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Public learn importance of Coral Trout stocks along the Great Barrier Reef
The Coral Trout research programme conducted by Reef Check Australia has been a success.
Commencing on the 12th November 2009, the programme involved volunteers being taught a program of well-tested scientific protocol in the course of one day.
The training was conducted at 6 different locations along the Great Barrier Reef coast in a workshop setting.
The volunteers searched the reef and counted the number of coral trout and recorded their sizes.
Thirty-four people participated in the programme which took place at Low Isles (Port Douglas), Saxon Reef (Cairns), Orpheus Island (Lucinda), Keeper reef and Magnetic Island (Townsville), and at Great Keppel Island (Yeppoon).
Participants learnt to recognise the size of fish by practising on foam fish that were sunk underwater. By comparing their results with the real size of the foam fish, the participants learnt whether or not they had a tendency to incorrectly identify the size of fish underwater.
Volunteers also recorded estimations of coral trout habitats. The cover of live coal, bare substrate, macro algae and bleached coral were recorded. Louise Bernstein, a volunteer on the day said it was a great course, “I learnt a lot more and had fun meeting new Reef Checkers too”, she said.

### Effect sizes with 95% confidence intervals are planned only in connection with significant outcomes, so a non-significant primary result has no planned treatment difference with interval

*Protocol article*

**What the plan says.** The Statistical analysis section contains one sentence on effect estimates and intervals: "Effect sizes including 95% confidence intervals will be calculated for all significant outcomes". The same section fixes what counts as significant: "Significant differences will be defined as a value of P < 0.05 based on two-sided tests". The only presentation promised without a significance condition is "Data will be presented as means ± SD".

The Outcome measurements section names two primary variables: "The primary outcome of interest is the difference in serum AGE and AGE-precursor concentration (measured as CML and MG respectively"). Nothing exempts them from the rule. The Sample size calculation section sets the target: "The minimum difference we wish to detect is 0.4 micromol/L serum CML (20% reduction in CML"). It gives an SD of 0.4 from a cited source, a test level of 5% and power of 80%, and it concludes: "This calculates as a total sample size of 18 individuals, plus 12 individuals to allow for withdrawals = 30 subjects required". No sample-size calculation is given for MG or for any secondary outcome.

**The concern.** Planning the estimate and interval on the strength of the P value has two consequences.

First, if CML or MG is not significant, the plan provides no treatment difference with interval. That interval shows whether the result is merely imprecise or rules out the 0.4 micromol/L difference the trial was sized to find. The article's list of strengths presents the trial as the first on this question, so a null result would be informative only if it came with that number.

All data has been entered into the Reef Check Australia database funded by the GBRMPA and a Coastcare grant. Data analysis is being undertaken and participants will receive reports upon the completion. Dr Marie-Lise Schläppy, Science Operations Manager for Reef Check Australia said, “We are hoping that these trained participants will download the materials and go and participate in the programme again”, she said.
The programme provided the public with the opportunity to see the difference between fishing zones and green zones and the impact fishing has on the numerous aquatic lives. Dr Marie-Lise Schläppy said, “The programme went really well, one of the recurring comments from participants is how surprised they were at the few coral trout they could see”, she said.
In areas it proved visible that coral trout fish stocks were low and smaller fish were more abundant.
The programme was funded by the Australia Post Community Development Grant and the Australian Government’s Caring for Our Country Coastcare Grant. North Queensland and Torres Strait Marine and Training Institute provided the air vessel and staff for the day.
The Coral Trout Research Programme was a success in teaching the public about the importance of looking after stocks of coral trout and their natural habitats over six locations along the Great Barrier Reef.